Is there a drone in your neighbourhood? Rise of spy planes exposed after FAA is forced to reveal 63 launch sites across U.S.Unmanned spy planes are being launched from locations in 20 states and owners include the military and universities
By Julian Gavaghan
PUBLISHED: 05:15 EST, 24 April 2012 | UPDATED: 07:39 EST, 24 April 2012
There are at least 63 active drone sites around the U.S, federal authorities have been forced to reveal following a landmark Freedom of Information lawsuit.
The unmanned planes – some of which may have been designed to kill terror suspects – are being launched from locations in 20 states.
Most of the active drones are deployed from military installations, enforcement agencies and border patrol teams, according to the Federal Aviation Authority.
But, astonishingly, 19 universities and colleges are also registered as owners of what are officially known as unmanned aerial vehicles.
It is thought that many of institutions, which include Cornell, the University of Colorado, Georgia Tech, and Eastern Gateway Community College, are developing drone technology.
There are also 21 mainstream manufactures, such as General Atomics, who are registered to use drones domestically.
As well as active locations, the FAA also revealed 16 sites where licences to use spy planes have expired and four where authorisations have been disapproved, such as Otter Tail County, Minnesota.
The authority revealed the information after a Freedom of Information Act lawsuit by Electronic Frontier Foundation. Its website hosts an interactive map that allows the user to zoom in to the area around where they live to see if any sites are nearby. However, the FAA is yet to reveal what kinds of drones might be based at any of these locations.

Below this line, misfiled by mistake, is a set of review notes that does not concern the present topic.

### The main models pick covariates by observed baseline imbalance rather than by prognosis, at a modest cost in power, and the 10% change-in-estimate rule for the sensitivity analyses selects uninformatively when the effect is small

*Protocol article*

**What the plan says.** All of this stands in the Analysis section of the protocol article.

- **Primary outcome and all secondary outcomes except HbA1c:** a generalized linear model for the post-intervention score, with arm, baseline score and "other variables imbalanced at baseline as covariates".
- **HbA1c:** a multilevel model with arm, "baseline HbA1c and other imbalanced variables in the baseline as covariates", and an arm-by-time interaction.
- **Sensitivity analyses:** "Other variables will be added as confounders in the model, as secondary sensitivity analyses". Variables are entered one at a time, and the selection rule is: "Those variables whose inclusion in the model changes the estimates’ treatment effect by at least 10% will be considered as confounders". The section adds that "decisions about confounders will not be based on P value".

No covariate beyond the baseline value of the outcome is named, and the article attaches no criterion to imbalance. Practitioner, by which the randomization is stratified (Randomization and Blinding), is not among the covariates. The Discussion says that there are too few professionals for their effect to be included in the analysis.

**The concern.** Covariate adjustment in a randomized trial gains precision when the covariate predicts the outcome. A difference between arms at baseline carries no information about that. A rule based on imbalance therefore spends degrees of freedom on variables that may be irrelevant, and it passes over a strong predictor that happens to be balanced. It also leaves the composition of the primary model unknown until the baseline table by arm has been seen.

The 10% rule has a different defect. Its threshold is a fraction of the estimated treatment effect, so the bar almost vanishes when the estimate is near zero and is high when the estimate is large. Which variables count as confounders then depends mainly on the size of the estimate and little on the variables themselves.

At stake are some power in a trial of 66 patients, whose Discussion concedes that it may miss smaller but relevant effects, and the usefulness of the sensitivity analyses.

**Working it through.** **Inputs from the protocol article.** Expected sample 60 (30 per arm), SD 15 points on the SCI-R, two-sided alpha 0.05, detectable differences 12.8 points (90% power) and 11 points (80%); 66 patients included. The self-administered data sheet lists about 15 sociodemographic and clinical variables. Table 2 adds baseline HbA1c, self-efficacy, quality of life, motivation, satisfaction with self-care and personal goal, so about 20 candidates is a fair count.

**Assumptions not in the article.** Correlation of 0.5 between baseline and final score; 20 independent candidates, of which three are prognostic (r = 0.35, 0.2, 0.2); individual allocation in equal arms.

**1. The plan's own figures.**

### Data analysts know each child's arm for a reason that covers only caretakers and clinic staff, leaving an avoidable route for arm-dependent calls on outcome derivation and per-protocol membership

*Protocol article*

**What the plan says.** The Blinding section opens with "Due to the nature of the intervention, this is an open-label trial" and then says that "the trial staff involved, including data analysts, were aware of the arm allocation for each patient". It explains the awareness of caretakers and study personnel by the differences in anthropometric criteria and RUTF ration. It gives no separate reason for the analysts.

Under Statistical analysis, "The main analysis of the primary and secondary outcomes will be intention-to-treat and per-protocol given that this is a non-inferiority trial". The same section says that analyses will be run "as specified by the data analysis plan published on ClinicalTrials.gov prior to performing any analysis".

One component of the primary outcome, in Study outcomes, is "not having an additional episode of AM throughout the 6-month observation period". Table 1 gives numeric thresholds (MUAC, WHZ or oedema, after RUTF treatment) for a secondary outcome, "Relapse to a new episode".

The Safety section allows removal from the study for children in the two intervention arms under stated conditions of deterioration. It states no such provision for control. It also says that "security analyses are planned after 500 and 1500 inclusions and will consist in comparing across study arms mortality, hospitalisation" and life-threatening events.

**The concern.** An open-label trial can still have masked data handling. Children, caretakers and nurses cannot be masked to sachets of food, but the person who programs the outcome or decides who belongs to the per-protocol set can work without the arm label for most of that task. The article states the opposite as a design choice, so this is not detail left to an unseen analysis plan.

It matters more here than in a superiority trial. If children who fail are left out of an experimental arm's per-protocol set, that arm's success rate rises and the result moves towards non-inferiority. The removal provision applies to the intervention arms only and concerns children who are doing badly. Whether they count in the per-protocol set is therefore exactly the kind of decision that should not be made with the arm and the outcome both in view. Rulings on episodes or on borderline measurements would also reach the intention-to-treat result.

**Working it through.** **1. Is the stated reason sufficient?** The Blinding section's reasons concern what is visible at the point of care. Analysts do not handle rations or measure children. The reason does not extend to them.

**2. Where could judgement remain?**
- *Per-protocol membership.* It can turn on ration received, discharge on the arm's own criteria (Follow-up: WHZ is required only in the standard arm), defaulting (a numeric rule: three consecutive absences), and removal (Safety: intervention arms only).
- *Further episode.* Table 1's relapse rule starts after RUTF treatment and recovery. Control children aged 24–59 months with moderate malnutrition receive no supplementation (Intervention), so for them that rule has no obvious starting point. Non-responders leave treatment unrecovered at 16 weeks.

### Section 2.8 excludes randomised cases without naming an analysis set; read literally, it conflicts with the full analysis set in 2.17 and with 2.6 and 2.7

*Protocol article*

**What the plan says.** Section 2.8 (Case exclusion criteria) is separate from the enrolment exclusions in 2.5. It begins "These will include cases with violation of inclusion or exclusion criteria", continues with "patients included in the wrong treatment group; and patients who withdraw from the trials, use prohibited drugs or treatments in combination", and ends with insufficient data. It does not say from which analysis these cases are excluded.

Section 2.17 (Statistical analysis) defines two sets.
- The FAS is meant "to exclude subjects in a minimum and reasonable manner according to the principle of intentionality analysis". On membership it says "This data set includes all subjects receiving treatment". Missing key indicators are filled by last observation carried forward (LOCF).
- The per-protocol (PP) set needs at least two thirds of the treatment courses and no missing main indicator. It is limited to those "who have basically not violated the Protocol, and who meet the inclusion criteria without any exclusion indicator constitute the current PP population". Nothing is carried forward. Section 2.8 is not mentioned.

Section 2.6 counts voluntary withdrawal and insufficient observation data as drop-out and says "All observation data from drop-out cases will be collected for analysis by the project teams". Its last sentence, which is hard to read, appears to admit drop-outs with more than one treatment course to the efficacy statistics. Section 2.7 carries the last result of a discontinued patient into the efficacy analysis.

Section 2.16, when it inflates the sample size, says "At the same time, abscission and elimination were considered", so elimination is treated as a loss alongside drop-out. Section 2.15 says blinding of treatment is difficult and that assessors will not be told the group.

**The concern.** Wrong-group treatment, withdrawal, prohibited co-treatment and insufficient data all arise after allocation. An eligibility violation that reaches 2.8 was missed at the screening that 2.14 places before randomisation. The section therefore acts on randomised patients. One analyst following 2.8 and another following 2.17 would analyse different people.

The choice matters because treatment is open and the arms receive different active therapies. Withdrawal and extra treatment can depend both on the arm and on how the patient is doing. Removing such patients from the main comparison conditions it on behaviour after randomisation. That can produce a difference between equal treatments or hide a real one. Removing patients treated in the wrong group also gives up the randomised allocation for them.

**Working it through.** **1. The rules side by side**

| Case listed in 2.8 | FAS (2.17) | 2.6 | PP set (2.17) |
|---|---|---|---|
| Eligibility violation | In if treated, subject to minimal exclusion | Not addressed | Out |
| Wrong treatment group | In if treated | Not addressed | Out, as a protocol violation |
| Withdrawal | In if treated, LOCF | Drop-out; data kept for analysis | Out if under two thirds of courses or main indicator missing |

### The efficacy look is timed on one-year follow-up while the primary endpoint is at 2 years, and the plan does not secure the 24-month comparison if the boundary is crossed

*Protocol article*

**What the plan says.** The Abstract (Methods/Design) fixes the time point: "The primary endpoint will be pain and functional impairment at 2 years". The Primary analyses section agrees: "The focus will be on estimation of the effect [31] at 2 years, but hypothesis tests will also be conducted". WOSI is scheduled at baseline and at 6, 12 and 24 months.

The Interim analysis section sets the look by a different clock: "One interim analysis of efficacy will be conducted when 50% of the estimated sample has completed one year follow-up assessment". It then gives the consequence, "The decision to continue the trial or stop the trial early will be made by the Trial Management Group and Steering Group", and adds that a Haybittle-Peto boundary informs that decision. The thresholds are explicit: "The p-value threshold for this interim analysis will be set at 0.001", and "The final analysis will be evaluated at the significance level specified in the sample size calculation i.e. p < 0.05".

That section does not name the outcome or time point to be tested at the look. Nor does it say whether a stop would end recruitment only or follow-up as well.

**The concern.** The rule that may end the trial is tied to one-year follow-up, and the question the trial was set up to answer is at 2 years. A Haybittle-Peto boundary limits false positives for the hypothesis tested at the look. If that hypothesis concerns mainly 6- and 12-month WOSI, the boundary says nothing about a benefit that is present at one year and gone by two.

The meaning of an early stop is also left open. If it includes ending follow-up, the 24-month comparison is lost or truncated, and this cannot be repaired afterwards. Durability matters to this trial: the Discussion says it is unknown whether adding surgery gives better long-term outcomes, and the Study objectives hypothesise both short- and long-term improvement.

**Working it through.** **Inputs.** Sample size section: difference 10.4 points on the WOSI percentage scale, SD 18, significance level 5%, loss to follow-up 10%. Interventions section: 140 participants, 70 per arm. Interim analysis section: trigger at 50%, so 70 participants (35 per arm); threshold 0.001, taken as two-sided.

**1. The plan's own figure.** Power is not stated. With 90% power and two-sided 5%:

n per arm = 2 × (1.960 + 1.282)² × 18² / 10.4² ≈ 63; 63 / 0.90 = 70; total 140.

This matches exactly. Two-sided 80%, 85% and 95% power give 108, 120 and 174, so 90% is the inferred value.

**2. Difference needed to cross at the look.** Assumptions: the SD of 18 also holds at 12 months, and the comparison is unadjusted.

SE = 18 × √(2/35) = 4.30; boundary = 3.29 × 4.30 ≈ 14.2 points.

The agency says it will release this data later.
Most of the drones are likely to be small craft, such as the Draganflyer X8, which can carry a payload of only 2.2lb. Police, border patrols and environmental agencies, such as the National Oceanic and Atmospheric Administration (NOAA), could use for them effectively.
While few would object to vast open areas being monitored for wildfires, there are fears of privacy violations if drones are used to spy over cities.
Other drones – likely to be operated only by the armed forces – might include the MQ-9 Reaper and the MQ-1 Predator, which was used to kill American Al Qaeda boss Anwar al-Awlaki in Yemen last September.
The FAA released two lists of public and private entities that have applied for authorisations to fly drones domestically.
Certificates of Authorizations (COAs), issued to public entities like police departments, are active in 42 locations, expired in 16 and disapproved in four. Special Airworthiness Certificates (SACs), issued to private drone manufacturers, are active in 21 locations and not active in 17.
Among the other unanswered questions, however, are is exactly how many drones each registered user owns.
The FAA has confirmed that there were about 300 active COAs and that the agency has issued about 700-750 authorizations since the program began in 2006. But this information does not reveal how many are owned, for example, by Miami Dade Police Department. While the use of drones in the U.S. is little known, American operations overseas have been well documented.
As well as high-profile terrorists, campaigners claim hundreds of innocent civilians have been killed in the border regions of Pakistan, where they are most active.Source: http://www.dailymail.co.uk/news/article-2134376/Is-drone-neighbourhood-Rise-killer-spy-planes-exposed-FAA-forced-reveal-63-launch-sites-U-S.html#ixzz1syXYflwz